Drugs-Taliban Nexus in Afghanistan and the US withdrawal

Vasu Sharma
15th May 2021

Pic Courtesy: UNAMA

The United Nations Office on Drugs and Crime (UNODC) Opium Survey of Afghanistan, 2020 reports that the country is responsible for 85 percent of the opium supply for the past five years.  In the fiscal year that ended in March 2020, a report commissioned by the North Atlantic Treaty Organization (NATO) reports that the Taliban earned around $1.6 billion of which $416 million was earned through production and export of drugs. This revenue is later used for operations of the Taliban. The Taliban imposes a 10% tax on the cultivation of opium, on the conversion of opium into heroin and other forms, and on the export of drugs. Thus, the Drug Economy has become a major source of revenue for the Taliban. Such statistics reveal the grave situation of drug economy in Afghanistan. In the context of the uncertain future of Afghanistan and the ensuing US withdrawal, it becomes pertinent to ask how the pandora box of socio-political-economic aspects of Afghan society could unravel concerning the future of this drug economy.

The drug problem is not new in Afghanistan. It goes back to the days of the Soviet Occupation (1979-1989) when the unemployment and suitable environment for poppy cultivation incentivised the local population to grow opium. Subsequently, the tribal lands on the border of Afghanistan and Pakistan became the hub of opium production. Post-Soviet withdrawal, the Taliban strengthened itself by bringing the warlords and drug lords under the same umbrella. In the year 1996, when the Taliban formed its government, the country became the hub of illicit production and export of drugs.

In 2001, to cater to international support, the Taliban imposed a nationwide ban on opium. However, with the 9/11 attack on US soil and the subsequent Operation Enduring Freedom, the US troops entered Afghanistan and were able to overthrow the Taliban regime. Despite the overthrow of the regime, opium cultivation in the country did not witness any dramatic decrease. From 2002 to 2007, opium cultivation (according to the UNODC Report 2007) was similar to the volume before  the imposition of the ban. Such realities pose the question of whether the US troops focused on counter-narcotics in the same manner as it focused on counter-terrorism strategy.

Although there were several measures taken under the counter-narcotics strategy, the efficacy and outcome of these events remain questionable. In 2008, it was estimated that the revenue from Drug Economy was around $50 million. Thus a ‘quasi-combatant’ strategy was adopted by NATO Forces led by the US and the United Kingdom, through which, any element or individual which fuels insurgency was subject to be dealt similarly as an insurgent would be dealt with. The strategy can be observed as an acknowledgment/ realization by policymakers in the Pentagon about how the Drug Economy was significant in raising funds and fuelling the insurgency. Despite this acknowledgment, the area under cultivation and annual opium production did not witness any dramatic transition.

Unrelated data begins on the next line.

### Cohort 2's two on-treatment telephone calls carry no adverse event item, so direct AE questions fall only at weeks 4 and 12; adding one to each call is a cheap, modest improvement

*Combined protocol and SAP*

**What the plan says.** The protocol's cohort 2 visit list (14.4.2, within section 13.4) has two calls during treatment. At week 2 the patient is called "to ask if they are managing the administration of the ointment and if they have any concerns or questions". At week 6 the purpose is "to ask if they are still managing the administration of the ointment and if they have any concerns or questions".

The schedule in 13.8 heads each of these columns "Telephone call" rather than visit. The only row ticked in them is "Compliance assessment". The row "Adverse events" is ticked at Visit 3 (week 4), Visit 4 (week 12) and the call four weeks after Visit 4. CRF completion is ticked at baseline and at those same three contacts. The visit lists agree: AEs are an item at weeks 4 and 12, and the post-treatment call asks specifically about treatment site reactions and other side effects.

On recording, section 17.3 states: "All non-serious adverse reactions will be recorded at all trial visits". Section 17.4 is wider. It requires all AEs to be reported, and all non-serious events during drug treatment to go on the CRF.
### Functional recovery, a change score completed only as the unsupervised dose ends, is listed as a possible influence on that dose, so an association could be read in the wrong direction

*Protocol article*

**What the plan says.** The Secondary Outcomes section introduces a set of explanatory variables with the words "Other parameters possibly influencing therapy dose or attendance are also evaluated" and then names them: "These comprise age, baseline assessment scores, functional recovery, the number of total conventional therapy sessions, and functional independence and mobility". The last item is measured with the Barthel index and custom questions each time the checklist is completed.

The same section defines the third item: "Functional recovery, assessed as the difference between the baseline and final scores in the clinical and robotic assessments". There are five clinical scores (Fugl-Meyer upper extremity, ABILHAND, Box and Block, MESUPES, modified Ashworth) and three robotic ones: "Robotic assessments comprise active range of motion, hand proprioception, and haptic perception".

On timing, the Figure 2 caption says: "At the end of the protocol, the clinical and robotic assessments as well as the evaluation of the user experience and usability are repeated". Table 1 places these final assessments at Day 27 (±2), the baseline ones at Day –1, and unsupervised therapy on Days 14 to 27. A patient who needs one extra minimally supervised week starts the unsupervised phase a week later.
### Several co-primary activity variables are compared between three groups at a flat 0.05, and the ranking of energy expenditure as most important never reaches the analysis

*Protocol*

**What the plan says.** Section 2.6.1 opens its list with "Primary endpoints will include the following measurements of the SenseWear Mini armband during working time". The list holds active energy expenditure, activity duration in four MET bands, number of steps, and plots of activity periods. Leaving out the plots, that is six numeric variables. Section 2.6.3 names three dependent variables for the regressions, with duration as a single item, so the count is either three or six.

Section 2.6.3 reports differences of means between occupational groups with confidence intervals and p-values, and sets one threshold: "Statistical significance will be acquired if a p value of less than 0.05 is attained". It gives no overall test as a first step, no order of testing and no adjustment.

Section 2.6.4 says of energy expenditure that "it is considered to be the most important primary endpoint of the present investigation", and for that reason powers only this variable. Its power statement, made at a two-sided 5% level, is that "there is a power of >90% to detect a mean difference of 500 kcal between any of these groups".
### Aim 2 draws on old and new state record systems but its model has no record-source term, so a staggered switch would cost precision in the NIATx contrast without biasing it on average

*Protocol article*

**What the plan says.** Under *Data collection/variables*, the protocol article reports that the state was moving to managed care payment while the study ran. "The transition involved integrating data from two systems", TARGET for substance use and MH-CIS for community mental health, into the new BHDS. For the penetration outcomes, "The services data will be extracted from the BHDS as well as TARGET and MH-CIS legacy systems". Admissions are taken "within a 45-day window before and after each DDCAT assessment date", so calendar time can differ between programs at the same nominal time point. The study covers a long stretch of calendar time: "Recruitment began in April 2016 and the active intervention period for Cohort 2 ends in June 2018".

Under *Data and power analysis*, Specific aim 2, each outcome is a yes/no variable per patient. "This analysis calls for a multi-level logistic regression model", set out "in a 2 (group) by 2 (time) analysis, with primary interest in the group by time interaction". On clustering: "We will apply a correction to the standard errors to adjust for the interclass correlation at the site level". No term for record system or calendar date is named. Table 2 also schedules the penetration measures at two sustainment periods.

From 2008 to 2014, there was no dramatic transition but several dips and lows. This was due to saturation of prices, which was recovered by 2016, the year when production and supply were recorded highest. In 2017, the US forces conducted Operation Iron Tempest. With around 200 airstrikes, the drug laboratories and facilities were targeted. The area under poppy cultivation did decrease but did not witness anything lower than 2016.

The 2014 – 2024 decade was expected to be a decade of transformation for Afghanistan. Since then there has been the announcement of US withdrawal and rounds of intra-Afghan peace talks. Amidst these events, the relationship between drugs and the Taliban poses a major challenge to the peace talks and the US withdrawal. Thus it becomes necessary for the Afghan government and the US to ensure that this issue of the drug economy is on the table to be discussed.

It becomes imperative for the Afghan government to ensure that there are better opportunities are available for citizens of Afghanistan and to consider other drivers of the economy. However, the challenge persists because the provinces, which produce and export the highest numbers of Opium, are Helmand and Kandahar, located in South-East Afghanistan and under the control of the Taliban.

There have been several arguments regarding legalizing opium. However, under the Ghani government, it does not stand as an option since the provinces, which record the highest cultivation of Opium, are under the control of the Taliban. Furthermore, if a situation arises post the withdrawal of US forces, that the Republic falls and the nation is transformed into an Islamic Emirate and if opium is legalized, it won’t give the profits it renders being in the black market.

History is witness to the fact that opium production dramatically decreased only when the Taliban intended to, way back in 2001. In the last twenty years, efforts to break the linkage between the drug economy and the Taliban have costed around nine billion dollars. The resurgence of Taliban as a political and military force in Afghanistan has raised a number of questions regarding the future of the war torn country. While external players and regional stakeholders monitor the treacherous path to peace in Afghanistan, it is all the more relevant to put the drug menace right at the centre of any talks with the Taliban.

*The author is a Post Graduate Research Scholar at the Department of Geopolitics and International Relations, Manipal Academy of Higher Education, Manipal.

Disclaimer: The views expressed in the article are those of the author

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